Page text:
Hidden Gold – Opening Crocus
I tend to read a lot of blog posts every day, likely too much reading instead of more time spent “doing,” but I enjoy reading what others have to say on some of my favorite sites. One of the sites I enjoy reading is Digital Pro Talk, where David Ziser somehow finds the time to write 4 to 6 posts a day. Many are (good) photo blog posts and references to other articles out there with his commentary, but every so often he churns out a well thought insight gained from his vast experience as a pro photog that I really enjoy.
As I was catching up on a weeks worth of posts (it has been awhile since I caught up), one such article struck me titled “What It Takes To Be Great.” David talks about taking the time to practice the skills necessary to become not only good but great at what you do. This applies to anything in life of course, but very much to photography. This is one concept that I always feel like I need to be reminded of as some times I feel like I let my camera time get put in cruise control. When I am not working to be better at “seeing” a great shot and making images I can be proud of, my photos start looking more and more like tourist snapshots.
The last couple of months I have been spending more time than in the past working on my abilities as a photographer, and enjoying the process. The process has caused my head to swim at times with too much reading and theory and not enough application. When I don’t put the new ideas and skills I learn into practice, they are quickly forgotten and never embedded into my abilities to be drawn out at will. This is something I need to improve on and will each day going forward.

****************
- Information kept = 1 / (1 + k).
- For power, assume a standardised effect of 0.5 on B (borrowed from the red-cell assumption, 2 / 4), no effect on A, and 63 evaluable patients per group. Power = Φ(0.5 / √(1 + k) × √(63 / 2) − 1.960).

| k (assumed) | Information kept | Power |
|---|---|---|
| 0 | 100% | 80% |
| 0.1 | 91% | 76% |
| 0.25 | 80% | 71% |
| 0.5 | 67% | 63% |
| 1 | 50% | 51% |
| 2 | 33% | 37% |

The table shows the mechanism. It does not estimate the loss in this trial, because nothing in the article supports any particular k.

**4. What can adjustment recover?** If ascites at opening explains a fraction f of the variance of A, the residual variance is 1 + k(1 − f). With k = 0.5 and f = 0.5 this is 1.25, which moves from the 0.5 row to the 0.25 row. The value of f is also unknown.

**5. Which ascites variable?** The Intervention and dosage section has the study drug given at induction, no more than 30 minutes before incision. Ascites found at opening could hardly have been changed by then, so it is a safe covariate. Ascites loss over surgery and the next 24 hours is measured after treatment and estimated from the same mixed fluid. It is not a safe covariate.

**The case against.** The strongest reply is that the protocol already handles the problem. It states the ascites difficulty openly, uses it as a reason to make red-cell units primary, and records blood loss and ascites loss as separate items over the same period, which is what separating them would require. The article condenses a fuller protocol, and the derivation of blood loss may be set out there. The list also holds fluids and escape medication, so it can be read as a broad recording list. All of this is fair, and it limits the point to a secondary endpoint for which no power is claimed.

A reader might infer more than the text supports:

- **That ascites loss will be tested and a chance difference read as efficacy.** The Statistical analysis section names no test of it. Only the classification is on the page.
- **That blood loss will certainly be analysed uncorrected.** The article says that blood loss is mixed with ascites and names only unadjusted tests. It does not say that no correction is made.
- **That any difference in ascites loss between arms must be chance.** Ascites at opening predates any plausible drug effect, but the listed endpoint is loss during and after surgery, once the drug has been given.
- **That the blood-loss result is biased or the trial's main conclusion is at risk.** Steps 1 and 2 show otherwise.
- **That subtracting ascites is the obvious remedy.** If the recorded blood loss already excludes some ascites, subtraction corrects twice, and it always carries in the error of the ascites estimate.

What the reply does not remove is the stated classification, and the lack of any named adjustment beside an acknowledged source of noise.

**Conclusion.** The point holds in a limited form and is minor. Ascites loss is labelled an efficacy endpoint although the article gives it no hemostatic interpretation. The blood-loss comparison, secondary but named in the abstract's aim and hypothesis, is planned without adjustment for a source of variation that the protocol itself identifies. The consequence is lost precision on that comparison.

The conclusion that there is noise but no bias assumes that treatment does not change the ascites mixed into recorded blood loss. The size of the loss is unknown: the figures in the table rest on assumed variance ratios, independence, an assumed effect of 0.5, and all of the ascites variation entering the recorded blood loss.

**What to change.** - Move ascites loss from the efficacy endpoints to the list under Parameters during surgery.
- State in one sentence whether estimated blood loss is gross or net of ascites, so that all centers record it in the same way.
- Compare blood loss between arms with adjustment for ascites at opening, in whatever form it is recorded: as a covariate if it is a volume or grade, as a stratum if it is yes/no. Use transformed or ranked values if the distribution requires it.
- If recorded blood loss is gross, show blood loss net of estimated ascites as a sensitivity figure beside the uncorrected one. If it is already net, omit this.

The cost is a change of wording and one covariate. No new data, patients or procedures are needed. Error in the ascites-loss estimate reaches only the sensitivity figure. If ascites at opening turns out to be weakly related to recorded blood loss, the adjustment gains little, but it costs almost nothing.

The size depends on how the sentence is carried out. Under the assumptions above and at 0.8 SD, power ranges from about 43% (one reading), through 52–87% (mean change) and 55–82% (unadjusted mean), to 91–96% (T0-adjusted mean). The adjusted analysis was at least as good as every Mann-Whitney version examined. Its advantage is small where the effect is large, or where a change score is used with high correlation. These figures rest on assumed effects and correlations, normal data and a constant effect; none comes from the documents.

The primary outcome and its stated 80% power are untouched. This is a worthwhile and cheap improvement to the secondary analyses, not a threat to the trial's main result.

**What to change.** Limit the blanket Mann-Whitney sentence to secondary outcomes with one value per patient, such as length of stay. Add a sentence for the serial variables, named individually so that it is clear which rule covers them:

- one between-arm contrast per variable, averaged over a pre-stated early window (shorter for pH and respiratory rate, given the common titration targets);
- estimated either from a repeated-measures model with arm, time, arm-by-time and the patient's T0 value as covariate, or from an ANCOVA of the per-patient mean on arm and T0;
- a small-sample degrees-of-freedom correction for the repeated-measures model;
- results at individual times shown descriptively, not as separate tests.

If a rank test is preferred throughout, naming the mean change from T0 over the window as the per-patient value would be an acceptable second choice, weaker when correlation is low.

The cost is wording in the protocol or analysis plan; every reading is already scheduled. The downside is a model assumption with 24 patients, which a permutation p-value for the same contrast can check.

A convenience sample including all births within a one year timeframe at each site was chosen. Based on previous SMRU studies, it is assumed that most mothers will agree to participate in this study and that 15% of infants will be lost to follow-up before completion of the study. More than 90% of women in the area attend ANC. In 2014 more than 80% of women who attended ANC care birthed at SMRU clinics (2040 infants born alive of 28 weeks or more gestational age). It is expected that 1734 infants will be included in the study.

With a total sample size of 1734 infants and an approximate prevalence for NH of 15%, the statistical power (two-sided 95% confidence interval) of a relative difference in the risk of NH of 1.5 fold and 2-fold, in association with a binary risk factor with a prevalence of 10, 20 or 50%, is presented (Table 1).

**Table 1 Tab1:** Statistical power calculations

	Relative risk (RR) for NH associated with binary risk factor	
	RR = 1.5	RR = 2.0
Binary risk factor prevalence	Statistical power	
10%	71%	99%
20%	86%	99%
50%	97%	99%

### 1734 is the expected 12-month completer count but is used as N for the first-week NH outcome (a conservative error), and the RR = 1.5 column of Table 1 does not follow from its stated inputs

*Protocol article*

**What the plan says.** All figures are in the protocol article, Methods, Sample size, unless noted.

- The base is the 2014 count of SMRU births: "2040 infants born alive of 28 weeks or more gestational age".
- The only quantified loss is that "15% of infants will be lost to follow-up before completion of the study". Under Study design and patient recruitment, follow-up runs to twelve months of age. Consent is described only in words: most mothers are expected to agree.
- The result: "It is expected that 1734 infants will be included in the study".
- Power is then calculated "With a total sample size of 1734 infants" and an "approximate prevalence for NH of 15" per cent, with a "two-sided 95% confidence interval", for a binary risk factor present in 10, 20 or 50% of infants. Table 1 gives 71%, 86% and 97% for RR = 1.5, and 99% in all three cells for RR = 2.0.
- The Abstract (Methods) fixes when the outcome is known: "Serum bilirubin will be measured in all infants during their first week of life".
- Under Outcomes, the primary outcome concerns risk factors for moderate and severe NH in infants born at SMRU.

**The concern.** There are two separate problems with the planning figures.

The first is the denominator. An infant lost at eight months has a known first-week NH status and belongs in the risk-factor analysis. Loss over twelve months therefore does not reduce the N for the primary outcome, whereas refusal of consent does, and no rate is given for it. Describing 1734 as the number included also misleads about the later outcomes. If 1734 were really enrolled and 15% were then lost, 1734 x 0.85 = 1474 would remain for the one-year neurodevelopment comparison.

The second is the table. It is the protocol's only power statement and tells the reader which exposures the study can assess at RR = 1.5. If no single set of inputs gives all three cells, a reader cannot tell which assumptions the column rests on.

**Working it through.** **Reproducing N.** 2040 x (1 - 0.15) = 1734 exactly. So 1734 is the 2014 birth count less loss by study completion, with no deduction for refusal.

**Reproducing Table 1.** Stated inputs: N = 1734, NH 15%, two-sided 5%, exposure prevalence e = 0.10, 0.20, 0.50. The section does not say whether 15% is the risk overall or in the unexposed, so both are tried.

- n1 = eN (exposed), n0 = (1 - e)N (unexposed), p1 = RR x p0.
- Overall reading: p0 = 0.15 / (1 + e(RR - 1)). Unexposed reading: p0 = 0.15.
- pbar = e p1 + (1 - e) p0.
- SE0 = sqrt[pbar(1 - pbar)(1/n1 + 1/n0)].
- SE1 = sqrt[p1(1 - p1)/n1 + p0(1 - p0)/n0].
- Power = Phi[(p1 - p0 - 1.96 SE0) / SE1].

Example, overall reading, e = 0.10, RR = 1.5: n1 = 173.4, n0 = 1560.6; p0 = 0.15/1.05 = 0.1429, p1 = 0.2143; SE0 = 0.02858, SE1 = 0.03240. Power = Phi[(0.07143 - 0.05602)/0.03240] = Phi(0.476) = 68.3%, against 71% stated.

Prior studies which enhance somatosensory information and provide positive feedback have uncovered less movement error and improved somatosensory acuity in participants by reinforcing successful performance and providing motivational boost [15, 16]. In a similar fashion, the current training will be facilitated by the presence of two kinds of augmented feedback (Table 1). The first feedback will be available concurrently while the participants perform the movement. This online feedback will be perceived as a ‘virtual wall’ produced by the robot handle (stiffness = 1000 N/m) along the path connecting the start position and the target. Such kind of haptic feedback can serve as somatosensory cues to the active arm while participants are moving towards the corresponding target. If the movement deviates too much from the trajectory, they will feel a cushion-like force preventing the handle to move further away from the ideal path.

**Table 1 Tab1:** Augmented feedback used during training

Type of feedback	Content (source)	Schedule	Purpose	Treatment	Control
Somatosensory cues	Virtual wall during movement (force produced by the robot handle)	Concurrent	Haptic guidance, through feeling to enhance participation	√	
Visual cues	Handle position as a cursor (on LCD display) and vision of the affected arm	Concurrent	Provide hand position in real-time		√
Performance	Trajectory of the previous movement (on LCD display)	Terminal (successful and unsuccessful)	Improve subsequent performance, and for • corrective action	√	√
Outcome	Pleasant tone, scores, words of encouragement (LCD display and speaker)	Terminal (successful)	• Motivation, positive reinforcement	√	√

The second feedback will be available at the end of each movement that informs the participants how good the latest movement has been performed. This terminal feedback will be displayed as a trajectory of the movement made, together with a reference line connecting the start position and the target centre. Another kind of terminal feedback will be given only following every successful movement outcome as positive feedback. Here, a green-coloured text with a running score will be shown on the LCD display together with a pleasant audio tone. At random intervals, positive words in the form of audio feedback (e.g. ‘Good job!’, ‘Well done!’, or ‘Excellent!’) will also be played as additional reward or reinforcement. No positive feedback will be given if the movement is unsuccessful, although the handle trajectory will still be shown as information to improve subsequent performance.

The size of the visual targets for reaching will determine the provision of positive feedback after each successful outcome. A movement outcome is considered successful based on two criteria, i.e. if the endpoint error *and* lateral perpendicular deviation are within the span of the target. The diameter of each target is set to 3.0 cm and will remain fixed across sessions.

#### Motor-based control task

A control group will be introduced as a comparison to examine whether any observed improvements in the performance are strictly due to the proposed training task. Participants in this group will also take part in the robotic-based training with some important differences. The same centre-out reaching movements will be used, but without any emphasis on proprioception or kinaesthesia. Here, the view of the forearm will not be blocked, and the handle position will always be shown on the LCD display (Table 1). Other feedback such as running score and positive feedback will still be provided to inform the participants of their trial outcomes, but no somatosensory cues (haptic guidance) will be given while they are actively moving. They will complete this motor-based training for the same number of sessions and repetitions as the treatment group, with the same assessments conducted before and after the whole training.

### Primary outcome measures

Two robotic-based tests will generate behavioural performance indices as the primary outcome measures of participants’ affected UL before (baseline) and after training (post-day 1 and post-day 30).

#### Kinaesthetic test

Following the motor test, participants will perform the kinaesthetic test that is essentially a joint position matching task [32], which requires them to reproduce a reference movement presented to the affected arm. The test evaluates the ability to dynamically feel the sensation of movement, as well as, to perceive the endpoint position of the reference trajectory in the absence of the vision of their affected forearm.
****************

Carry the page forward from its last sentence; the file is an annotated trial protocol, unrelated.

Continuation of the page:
Perhaps this was more striking to me at this moment because of my current efforts, but hopefully you find it a good read and reminder to put the effort into your passions in life and becoming better at them.
Canon 40D, 100mm macro, 1/60 at f/4 and 400 ISO
see it on flickr
I was reading Thomas Hawk’s blog today, which is part of my daily RSS feed reading, and read his post about the 2007 Pulitzer Prize for Feature Photography. After viewing the link to the photo feature, I felt compelled to share it as well. I dont’ know if I can say it better than Mr. Hawk did:
It’s a troubling, moving and emotional series of photographs that show in the most poignent way how powerful photography can be.
I don’t know if I was especially moved because I have a disabled son that is at times in a wheelchair, or perhaps because my father died in a similar fashion; but, for whatever reason this really struck me emotionally. It brought me to tears.
I have at times been asked why I take photos at times when many others may consider it rude or not fitting to the situation. This is a perfect example of why I do this. Recording historic, emotional, or otherwise memorable events in photography is one of the greatest forms of artistic expression I know.
If you do nothing else today worthwhile on the ‘net, take a moment to view this series of photos, and then share it with a friend. Whether it is because of your appreciation for the art or your desire to help others realize the fragility or sacredness of life, it is worth sharing.